While the museum’s collection seems a bit disjointed in terms of continuity, it does an excellent job of engaging both children and adults. This is not a “children’s museum,” yet the displays are designed in a way that makes them accessible to kids.

Another plus is the friendly staff at the museum. Rather than lecturing us on behaving in the gallery, a staff member at the front desk greeted us with a smile. My daughter is well-versed in museum etiquette, so I’m always taken off guard when museum employees seem horrified at the prospect of my daughter wandering through their collection. However, we felt welcome at the Nevada State Museum, which helps put everyone at ease.

A visit to the Nevada State Museum is a great option for the almost-unbearable Vegas summers. And if you think you can handle the heat, perhaps stop by Springs Preserve after you’ve explored the museum.

Photo Friday: a bridge

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The Mike O’Callaghan – Pat Tillman Memorial Bridge overlooks Hoover Dam and crosses the state line between Arizona and Nevada. The bridge honors two men: Mike O’Callaghan, who served as Governor of Nevada from 1971-1979, and Pat Tillman, an NFL player who joined the Army and was killed in Afghanistan in 2004.

View of Memorial Bridge from Hoover Dam.

The Mike O’Callaghan – Pat Tillman Memorial Bridge

Mike O'Callaghan - Pat Tillman Memorial Bridge

Hoover Dam as seen from the Mike O'Callaghan - Pat Tillman Memorial Bridge

The bridge provides a stunning view of Hoover Dam

These photos don’t do the bridge justice. Looking at it from Hoover Dam, the bridge soars to an impressive height of 880 feet above the river and 280 feet above the dam. It is beautiful in form, function, and significance.

No matter what your plans are this Memorial Day weekend, I hope you will take a few moments to think about those who have served our country.

To see photos from other travel bloggers, stop by Photo Friday.

Vegas Day Trip: Lost City Museum in Overton

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Lost City Museum. Overton, NV

Last week was a mess at our house. Sleepless nights with a sick kid meant that by the time the weekend rolled around, I was determined to sit at home and do absolutely nothing.

As it turned out, we got bored with doing nothing pretty quickly. By Saturday afternoon I was getting antsy, and by that evening I had decided we’d be going on a short road trip the next day.

The Lost City Museum is located in Overton, Nevada, not too far from Valley of Fire. Normally my daughter wouldn’t be too excited about a small museum, but when I explained that the museum focused on the Anasazi, the same people who had made the petroglyphs at Valley of Fire long ago, she perked up. Valley of Fire is one of E.’s favorite places to visit, so the connection was enough to make her curious.

Reconstructed pueblos. Lost City Museum. Overton, NV

Although the museum focuses on the Anasazi people who used to live in the area (and in parts of Utah and northern Arizona), it also highlights the excavation process that took place on the site. Outside, visitors will find reconstructions of pueblos and a pithouse, one of the earliest types of structures that has been found in Southern Nevada.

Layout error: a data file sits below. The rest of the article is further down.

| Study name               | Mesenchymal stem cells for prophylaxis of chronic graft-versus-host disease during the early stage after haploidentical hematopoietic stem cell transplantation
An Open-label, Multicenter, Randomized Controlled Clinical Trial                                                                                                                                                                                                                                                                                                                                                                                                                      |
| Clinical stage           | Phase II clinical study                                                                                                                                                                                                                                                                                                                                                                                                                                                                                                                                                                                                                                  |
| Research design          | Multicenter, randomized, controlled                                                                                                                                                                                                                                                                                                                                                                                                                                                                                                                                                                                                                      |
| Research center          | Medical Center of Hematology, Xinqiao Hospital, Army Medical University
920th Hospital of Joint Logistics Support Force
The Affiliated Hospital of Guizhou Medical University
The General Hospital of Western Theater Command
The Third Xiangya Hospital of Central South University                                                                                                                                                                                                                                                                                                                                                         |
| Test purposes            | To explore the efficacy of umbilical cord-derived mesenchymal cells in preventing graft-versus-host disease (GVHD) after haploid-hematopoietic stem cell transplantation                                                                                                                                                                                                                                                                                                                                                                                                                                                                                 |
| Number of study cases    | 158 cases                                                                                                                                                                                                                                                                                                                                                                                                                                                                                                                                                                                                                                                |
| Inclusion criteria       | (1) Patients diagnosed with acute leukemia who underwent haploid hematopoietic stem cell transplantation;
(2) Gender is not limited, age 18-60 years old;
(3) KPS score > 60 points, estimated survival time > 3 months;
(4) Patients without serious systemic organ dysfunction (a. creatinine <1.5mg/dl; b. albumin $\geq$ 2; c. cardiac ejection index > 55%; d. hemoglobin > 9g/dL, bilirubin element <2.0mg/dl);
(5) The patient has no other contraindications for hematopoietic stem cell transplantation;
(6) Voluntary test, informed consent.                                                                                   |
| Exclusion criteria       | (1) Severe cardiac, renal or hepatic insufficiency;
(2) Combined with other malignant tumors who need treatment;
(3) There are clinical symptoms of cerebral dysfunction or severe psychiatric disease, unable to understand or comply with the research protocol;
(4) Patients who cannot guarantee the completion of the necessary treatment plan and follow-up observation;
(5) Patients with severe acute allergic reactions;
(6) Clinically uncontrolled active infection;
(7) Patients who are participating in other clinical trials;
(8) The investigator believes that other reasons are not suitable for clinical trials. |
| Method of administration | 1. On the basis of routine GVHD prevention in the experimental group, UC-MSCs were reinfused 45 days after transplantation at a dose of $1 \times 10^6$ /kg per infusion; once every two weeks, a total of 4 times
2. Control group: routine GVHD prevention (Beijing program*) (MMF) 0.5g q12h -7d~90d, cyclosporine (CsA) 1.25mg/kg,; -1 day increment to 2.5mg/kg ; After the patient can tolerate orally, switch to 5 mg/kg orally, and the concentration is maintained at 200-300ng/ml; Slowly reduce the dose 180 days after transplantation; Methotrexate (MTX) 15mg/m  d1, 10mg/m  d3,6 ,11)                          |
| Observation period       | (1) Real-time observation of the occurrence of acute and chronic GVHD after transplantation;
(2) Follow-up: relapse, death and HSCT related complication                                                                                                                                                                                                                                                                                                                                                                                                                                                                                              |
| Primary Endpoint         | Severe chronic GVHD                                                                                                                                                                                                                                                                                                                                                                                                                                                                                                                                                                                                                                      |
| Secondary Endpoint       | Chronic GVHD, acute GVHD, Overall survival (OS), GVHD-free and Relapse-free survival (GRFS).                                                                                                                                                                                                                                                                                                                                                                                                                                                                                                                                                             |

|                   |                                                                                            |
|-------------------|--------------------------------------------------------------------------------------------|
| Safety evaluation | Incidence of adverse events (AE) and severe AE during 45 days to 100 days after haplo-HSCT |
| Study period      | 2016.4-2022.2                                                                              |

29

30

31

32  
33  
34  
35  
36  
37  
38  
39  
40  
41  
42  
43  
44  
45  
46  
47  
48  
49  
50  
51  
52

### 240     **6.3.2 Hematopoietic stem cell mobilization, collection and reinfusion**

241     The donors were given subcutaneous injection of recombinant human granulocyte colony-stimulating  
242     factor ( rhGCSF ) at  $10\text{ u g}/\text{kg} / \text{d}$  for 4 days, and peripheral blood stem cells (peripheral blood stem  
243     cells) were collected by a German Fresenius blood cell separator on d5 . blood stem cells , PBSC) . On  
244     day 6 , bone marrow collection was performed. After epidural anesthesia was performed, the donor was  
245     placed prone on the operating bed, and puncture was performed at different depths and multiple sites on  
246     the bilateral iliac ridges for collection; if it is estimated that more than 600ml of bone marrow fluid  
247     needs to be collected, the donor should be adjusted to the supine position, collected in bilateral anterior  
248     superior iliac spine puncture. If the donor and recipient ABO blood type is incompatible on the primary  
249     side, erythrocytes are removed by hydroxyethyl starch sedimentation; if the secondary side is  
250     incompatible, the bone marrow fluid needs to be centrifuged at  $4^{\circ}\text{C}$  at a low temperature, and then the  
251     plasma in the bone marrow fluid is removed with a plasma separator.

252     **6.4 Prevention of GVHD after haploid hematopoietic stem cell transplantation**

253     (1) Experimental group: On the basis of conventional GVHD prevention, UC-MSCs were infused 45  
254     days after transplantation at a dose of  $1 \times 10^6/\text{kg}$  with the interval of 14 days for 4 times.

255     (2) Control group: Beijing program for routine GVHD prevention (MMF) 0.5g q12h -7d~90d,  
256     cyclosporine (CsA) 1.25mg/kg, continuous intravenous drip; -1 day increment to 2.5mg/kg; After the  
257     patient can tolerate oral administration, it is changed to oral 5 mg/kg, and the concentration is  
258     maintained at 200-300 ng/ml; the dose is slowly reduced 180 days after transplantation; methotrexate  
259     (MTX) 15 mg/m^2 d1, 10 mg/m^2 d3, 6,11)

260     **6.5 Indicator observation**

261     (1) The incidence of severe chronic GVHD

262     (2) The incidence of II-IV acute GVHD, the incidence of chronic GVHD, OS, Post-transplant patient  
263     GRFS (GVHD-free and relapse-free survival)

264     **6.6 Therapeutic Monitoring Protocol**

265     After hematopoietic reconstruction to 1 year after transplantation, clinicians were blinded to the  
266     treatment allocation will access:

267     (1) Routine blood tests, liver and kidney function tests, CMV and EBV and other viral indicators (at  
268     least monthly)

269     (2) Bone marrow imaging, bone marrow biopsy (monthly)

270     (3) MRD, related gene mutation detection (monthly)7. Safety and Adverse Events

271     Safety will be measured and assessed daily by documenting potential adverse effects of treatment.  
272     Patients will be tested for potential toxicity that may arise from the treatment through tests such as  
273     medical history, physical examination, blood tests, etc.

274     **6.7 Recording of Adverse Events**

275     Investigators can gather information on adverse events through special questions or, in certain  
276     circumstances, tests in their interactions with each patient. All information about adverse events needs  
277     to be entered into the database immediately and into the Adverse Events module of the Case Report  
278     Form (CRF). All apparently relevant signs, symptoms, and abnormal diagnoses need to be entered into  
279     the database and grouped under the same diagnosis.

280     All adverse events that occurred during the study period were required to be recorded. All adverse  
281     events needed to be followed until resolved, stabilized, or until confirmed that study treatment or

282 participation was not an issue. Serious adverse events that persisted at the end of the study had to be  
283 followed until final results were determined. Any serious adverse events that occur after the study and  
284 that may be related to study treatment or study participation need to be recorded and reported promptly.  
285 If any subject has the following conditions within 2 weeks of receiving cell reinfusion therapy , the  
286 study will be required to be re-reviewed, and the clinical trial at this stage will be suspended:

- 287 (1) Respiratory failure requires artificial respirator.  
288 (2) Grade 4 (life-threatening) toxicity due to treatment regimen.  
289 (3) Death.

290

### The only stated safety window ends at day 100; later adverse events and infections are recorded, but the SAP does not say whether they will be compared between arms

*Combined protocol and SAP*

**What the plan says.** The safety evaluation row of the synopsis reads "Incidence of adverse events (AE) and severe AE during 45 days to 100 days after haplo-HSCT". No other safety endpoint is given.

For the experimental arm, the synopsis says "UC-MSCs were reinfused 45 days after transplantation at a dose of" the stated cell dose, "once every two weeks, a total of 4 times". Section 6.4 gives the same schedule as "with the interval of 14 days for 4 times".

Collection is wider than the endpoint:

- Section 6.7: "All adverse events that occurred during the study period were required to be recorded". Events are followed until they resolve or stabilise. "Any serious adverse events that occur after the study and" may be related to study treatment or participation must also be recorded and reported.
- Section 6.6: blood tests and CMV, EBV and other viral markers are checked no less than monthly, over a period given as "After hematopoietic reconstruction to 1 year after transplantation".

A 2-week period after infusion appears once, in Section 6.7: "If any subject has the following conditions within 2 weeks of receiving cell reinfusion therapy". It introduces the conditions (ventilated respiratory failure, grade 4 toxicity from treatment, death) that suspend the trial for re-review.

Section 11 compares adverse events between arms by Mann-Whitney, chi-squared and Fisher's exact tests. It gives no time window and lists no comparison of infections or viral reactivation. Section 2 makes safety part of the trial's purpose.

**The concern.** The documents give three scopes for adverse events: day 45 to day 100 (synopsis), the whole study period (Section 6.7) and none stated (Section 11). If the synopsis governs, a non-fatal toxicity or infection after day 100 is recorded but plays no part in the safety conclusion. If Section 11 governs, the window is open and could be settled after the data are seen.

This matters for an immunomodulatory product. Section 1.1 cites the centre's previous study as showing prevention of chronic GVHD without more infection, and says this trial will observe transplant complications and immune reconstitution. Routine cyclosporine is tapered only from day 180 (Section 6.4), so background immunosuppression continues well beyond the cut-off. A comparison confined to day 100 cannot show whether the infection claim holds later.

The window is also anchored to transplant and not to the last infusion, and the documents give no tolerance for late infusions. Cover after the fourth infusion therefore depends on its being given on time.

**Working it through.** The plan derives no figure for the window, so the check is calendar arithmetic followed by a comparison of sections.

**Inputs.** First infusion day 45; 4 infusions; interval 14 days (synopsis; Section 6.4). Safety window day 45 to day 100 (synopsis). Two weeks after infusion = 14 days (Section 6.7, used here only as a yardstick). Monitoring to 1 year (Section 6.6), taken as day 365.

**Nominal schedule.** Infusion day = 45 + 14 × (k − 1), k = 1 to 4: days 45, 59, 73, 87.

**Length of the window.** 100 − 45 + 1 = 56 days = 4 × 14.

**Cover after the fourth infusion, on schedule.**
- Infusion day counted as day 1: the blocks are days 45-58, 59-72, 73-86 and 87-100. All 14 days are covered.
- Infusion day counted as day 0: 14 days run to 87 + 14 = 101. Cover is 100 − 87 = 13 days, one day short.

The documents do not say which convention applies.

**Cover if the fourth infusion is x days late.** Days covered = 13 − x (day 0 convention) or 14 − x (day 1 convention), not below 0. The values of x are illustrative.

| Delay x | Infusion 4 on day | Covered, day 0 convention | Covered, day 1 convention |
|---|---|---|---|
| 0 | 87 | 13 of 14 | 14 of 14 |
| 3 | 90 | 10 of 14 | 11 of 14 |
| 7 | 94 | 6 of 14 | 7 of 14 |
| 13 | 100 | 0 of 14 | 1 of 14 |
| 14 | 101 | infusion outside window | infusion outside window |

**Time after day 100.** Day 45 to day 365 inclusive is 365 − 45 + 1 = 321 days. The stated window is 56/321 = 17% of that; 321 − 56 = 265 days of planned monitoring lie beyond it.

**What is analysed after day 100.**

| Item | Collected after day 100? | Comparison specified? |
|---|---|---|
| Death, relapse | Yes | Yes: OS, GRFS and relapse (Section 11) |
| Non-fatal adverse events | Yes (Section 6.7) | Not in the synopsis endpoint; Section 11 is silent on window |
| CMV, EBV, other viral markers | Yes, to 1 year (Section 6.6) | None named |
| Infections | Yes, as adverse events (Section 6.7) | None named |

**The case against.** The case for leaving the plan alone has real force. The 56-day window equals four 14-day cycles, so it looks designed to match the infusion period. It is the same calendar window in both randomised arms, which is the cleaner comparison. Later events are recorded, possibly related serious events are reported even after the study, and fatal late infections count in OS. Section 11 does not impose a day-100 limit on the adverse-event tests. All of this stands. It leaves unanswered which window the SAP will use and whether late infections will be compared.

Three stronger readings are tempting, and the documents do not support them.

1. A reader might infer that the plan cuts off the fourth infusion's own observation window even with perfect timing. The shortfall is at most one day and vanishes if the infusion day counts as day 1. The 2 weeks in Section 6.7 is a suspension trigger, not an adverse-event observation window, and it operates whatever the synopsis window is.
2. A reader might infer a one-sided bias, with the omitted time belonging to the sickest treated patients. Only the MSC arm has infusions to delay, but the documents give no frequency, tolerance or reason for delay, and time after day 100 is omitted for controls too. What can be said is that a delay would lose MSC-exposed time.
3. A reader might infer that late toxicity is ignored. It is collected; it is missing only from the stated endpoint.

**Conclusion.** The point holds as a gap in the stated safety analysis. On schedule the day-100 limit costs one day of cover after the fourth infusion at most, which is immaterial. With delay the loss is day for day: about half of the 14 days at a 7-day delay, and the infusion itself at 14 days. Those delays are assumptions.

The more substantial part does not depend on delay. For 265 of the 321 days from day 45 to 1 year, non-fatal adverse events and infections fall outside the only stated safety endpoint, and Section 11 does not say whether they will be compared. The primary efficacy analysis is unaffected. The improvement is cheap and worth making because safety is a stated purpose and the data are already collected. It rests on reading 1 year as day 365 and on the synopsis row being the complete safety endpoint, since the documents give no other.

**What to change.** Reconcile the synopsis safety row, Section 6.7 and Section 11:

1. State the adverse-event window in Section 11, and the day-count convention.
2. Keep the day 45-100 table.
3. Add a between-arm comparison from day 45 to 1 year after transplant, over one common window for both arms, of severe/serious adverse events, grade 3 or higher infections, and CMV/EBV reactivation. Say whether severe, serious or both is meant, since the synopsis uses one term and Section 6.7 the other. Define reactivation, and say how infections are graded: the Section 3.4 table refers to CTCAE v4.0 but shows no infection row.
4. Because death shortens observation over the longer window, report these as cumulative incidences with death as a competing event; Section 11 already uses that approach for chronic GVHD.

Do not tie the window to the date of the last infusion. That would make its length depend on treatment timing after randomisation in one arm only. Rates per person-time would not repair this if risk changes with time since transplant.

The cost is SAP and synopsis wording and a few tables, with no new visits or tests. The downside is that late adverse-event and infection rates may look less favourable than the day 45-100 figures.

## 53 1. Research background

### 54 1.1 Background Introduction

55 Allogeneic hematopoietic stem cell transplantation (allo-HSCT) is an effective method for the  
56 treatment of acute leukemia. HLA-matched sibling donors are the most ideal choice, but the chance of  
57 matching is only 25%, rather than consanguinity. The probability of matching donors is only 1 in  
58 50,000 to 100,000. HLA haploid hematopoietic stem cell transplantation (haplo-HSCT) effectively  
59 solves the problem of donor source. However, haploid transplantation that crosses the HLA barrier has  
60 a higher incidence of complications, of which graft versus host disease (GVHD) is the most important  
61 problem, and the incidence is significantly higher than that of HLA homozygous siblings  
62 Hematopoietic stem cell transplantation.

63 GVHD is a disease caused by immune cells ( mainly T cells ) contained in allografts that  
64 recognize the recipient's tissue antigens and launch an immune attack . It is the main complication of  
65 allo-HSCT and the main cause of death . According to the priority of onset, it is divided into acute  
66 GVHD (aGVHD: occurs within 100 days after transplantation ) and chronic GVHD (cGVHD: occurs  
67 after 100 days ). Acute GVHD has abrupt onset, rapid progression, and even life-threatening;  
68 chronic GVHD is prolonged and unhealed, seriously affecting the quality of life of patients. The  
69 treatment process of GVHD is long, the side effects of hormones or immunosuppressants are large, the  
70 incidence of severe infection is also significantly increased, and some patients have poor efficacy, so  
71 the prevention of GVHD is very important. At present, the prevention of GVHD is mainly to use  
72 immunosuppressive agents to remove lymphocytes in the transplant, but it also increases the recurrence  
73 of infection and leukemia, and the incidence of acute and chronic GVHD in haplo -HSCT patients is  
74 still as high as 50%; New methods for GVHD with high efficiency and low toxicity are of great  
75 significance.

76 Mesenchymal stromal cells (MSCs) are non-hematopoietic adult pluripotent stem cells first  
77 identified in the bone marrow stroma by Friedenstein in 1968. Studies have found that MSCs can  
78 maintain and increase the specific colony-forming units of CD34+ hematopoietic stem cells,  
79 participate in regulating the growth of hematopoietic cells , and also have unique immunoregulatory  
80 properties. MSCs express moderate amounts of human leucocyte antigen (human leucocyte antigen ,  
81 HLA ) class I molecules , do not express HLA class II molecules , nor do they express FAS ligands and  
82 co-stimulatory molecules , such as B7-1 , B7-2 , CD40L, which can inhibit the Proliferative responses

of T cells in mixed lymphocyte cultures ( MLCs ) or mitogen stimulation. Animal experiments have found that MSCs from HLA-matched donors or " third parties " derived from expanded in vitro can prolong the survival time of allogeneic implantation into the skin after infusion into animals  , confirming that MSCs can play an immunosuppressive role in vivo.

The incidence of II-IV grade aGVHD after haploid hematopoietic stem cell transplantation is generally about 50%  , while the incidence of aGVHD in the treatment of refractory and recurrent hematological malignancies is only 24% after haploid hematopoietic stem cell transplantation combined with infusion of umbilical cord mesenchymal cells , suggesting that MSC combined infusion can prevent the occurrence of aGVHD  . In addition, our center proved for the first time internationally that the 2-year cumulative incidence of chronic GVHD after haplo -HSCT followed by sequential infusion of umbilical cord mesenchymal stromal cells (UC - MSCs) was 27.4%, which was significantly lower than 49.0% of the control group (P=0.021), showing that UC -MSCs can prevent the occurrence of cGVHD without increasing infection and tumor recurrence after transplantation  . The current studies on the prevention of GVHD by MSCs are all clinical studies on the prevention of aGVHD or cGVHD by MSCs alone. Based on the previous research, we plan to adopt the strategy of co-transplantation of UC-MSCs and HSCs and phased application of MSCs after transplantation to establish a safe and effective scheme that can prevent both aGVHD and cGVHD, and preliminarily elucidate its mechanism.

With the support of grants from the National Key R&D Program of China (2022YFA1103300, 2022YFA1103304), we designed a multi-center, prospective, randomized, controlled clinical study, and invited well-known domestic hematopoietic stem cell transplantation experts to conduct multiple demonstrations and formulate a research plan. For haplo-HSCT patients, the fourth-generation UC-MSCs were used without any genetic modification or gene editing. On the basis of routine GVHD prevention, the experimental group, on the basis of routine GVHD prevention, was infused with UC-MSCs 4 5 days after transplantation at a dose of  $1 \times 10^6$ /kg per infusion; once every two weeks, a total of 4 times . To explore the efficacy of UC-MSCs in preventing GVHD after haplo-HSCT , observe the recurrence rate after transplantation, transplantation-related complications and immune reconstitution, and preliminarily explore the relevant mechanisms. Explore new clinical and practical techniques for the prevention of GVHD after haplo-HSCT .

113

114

All of this made for a good, educational outing. But the highlight of the visit for me was…

mummified giant sloth poop.

Yes, for some reason the Lost City Museum features a piece of mummified poop in its display of prehistoric fossils. Apparently giant sloths roamed the area around 11,000 years ago.

(And if you’re thinking, “Gee, hasn’t Sarah mentioned giant sloths before?” the answer is yes, yes I have.)

I’m slightly embarrassed to admit that I have a photo of the giant sloth poop. However, I’m not going to post it here. Oh, no. You just have to go to Overton and see it for yourself.

The Lost City Museum is located at:
721 S. Moapa Valley Blvd.
Overton, NV

NV road trip

Exploring the Historic Railroad Trail at Lake Mead

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Historic Railroad Trail, Lake Mead

Thanks to a recommendation from Oh Mah Deehness!, I decided a recent spring Saturday would be the perfect time to try a hike at Lake Mead’s railroad trail.

I’ve heard there are several cool tunnels along the trail. Unfortunately, we didn’t get to even the first tunnel.

But that’s life with a strong-willed kid whose attention span is a mile long.

Even though we didn’t come close to completing the trail, there were plenty of things for us to see along the way.

Historic Railroad Trail, Lake Mead

Spring is a perfect time for this hike, not only because the weather is great, but also because the wildflowers are in bloom. We also enjoyed some great views of Lake Mead and got to see an interesting bit of history. Along the way, we saw a sign pointing out several concrete plugs that rested next to the trail that had once been used in the construction of Hoover Dam. That’s certainly not something you see every day!

Historic Railroad Trail, Lake Mead

So, you may be wondering why we didn’t make it to any tunnels despite the fact that we were having a great time. Well, five-year-old E. wanted to stop and examine everything. Every wildflower, every view of the lake, every interesting rock. She also wanted to record her findings in her journal. She made plenty of nice sketches of her surroundings: the flowers, the boats docked in the lake, the mountains. I was happy to let her take her time…although eventually we had to call it a day and start heading home.

Historic Railroad Trail, Lake Mead

historic railroad trail, lake mead

Be sure to read up on this hike and Lake Mead in general prior to your trip. Have fun!